Law and constitution

The European Union, the most legally-complex entity in human history, is better positioned to help Libya by way of law.

At the heart of the crisis is a constitutional question: the inability of Libya's stakeholders to come to an agreement on what the country's social contract should be, and how institutions holding the country together should look. The role that Europe should play is not in kinetic military action, but in forceful diplomatic reengagement.

Brussels still commands clout in Tripoli and Benghazi.

But it must do more to engage in a way that wins Libyan admiration and wins back its dignity. The EU must go beyond sanctioning those who want to stall elections while preparing expansive sanctions for attempts to rig them. The EU must be willing to give time and attention to Libyans beyond corrupt political elites, particularly to young Libyans with creative ideas about how to exit their country's political quagmire.

Lastly, Brussels must forcefully engage with the question of Libya's constitutional future.

Beyond elections, Brussels must distinguish itself from international actors by engaging with the profound question at the heart of the Libyan crisis. It can do so by engaging the Union's innumerable legal experts with what a bespoke Libyan solution might look like.

It can provide diplomatic cover to those working on important discussions. It can provide a forum for broader discussions about how Libya's constitution should look, from proposals to modify 2017; to proposals for a new drafting assembly; to proposals to resurrect the pre-Gadhaffi constitution, written by the Dutch jurist Adriaan Pelt.

But all this requires coming to terms with the abject failure of Europe's engagement.

Beyond the moral and security arguments, beyond the opportunity that Libya presents for Europe to distinguish itself as a moral beacon, there is an even more profound case for European engagement.

Libya is the front line for the fight for the coherence of the European idea. Platitudes about strategic autonomy are meaningless until Europe proves itself. As it stands, the idea of European integrity is unlikely to survive baptisms of fire. If confronted with crisis now, it will crumble like a macaroon to the crunch.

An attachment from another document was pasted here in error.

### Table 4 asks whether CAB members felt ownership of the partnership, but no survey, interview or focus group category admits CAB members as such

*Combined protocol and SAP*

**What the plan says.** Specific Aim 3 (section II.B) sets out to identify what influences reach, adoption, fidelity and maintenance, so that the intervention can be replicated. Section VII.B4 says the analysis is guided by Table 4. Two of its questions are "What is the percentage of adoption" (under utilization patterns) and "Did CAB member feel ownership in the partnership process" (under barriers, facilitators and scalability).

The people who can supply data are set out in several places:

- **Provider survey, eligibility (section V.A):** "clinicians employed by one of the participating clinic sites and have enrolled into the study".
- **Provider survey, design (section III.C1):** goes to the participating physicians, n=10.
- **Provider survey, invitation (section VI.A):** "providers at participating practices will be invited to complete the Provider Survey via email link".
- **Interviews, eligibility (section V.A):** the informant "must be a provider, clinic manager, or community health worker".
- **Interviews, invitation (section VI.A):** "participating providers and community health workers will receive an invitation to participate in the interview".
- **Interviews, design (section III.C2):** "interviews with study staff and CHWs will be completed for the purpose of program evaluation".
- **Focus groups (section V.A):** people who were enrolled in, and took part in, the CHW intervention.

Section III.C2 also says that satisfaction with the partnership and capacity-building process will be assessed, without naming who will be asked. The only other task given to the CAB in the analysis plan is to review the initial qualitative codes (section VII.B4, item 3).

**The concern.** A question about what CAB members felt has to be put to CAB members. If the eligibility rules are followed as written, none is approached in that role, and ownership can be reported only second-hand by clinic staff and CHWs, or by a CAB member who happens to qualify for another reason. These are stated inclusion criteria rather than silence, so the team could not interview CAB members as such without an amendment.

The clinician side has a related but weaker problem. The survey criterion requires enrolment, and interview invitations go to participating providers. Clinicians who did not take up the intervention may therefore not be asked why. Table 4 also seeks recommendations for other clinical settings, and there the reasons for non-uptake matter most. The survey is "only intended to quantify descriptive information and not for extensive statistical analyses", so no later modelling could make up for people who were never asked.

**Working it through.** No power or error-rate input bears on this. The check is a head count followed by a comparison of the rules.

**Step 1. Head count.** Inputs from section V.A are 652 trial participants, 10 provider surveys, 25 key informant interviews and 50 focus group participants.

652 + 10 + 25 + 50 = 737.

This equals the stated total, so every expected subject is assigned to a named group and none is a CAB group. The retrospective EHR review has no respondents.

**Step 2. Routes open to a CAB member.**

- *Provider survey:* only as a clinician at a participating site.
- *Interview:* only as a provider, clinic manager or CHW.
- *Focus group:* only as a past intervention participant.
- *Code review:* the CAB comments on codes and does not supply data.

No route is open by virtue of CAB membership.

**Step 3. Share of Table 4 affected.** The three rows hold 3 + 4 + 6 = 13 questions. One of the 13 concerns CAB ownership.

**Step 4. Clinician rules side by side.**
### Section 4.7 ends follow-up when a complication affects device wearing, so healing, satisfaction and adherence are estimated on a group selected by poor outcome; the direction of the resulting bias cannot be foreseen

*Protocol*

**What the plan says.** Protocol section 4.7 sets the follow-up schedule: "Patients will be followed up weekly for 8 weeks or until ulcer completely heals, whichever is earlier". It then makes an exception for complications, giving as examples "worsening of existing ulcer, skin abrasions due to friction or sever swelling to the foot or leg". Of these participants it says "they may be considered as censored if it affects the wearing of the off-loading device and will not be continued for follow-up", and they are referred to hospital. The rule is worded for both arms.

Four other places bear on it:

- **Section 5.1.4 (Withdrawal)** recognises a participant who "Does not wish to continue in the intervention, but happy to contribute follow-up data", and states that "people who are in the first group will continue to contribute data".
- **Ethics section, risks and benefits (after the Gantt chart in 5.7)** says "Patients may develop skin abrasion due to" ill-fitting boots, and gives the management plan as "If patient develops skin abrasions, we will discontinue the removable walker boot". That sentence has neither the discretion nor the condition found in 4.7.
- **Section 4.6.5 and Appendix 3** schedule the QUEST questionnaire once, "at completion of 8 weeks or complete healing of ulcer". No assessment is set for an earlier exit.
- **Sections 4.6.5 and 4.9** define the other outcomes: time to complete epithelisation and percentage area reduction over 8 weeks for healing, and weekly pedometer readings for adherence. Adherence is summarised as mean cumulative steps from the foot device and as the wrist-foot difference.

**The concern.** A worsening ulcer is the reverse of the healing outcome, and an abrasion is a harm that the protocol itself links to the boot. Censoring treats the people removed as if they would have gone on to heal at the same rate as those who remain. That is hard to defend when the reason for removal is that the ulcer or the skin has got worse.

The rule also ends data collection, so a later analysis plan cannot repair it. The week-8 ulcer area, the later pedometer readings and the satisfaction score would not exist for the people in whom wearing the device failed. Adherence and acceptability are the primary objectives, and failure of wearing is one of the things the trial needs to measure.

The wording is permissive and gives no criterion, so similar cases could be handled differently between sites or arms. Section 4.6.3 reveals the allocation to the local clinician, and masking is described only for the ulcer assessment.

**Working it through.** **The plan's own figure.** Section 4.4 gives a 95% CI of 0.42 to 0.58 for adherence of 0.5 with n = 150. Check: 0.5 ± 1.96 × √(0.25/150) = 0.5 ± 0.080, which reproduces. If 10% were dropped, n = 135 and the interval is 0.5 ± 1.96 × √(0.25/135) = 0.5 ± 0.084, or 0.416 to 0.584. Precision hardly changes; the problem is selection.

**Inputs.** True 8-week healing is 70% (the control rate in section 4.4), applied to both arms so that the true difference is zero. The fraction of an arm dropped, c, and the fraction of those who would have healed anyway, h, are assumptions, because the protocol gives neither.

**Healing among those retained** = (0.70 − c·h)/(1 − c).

Europe has not earned the confidence of member states.

By engaging with Libya as a moral and legal force, and by using its bureaucratic nature as a strength, Europe can win its foreign policy victory. Strategic autonomy - Europe fending for its own interests - begins at the shores of Tripoli.

It begins with demanding accountability from Libya's political dinosaurs, who have vested interests in entrenching power, evading prosecution, and profiteering; and thus, in the prolongation of the crisis.

It begins in the simple act of listening to what young Libyans have to say, rather than lavishing attention on kleptocrats. And it begins by marshalling European legalism as a strength rather than a weakness and becoming a vigorous advocate for a Libyan constitution.

Only then, can we talk about strategic autonomy.

Author bio

Jay Mens is executive director of the Middle East and North Africa Forum, a think tank based at the University of Cambridge, and a research analyst for Greenmantle, a macroeconomic advisory firm.


The views expressed in this opinion piece are the author's, not those of EUobserver.